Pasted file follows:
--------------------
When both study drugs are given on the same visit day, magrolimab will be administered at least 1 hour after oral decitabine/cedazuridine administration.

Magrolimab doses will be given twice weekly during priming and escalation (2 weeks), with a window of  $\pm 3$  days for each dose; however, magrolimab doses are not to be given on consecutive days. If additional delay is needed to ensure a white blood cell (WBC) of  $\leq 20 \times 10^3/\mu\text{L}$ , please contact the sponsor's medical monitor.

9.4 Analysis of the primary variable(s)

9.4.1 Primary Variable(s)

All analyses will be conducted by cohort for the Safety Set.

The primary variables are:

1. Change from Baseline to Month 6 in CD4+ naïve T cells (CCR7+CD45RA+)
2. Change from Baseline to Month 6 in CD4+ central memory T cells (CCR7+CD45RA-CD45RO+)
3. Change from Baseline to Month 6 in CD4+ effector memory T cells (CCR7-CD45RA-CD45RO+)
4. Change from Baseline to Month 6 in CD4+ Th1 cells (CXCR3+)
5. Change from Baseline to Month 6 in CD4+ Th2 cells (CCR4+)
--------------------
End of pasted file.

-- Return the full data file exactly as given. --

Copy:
When both study drugs are given on the same visit day, magrolimab will be administered at least 1 hour after oral decitabine/cedazuridine administration.

Magrolimab doses will be given twice weekly during priming and escalation (2 weeks), with a window of  $\pm 3$  days for each dose; however, magrolimab doses are not to be given on consecutive days. If additional delay is needed to ensure a white blood cell (WBC) of  $\leq 20 \times 10^3/\mu\text{L}$ , please contact the sponsor's medical monitor.

9.4 Analysis of the primary variable(s)

9.4.1 Primary Variable(s)

All analyses will be conducted by cohort for the Safety Set.

The primary variables are:

1. Change from Baseline to Month 6 in CD4+ naïve T cells (CCR7+CD45RA+)
2. Change from Baseline to Month 6 in CD4+ central memory T cells (CCR7+CD45RA-CD45RO+)
3. Change from Baseline to Month 6 in CD4+ effector memory T cells (CCR7-CD45RA-CD45RO+)
4. Change from Baseline to Month 6 in CD4+ Th1 cells (CXCR3+)
5. Change from Baseline to Month 6 in CD4+ Th2 cells (CCR4+)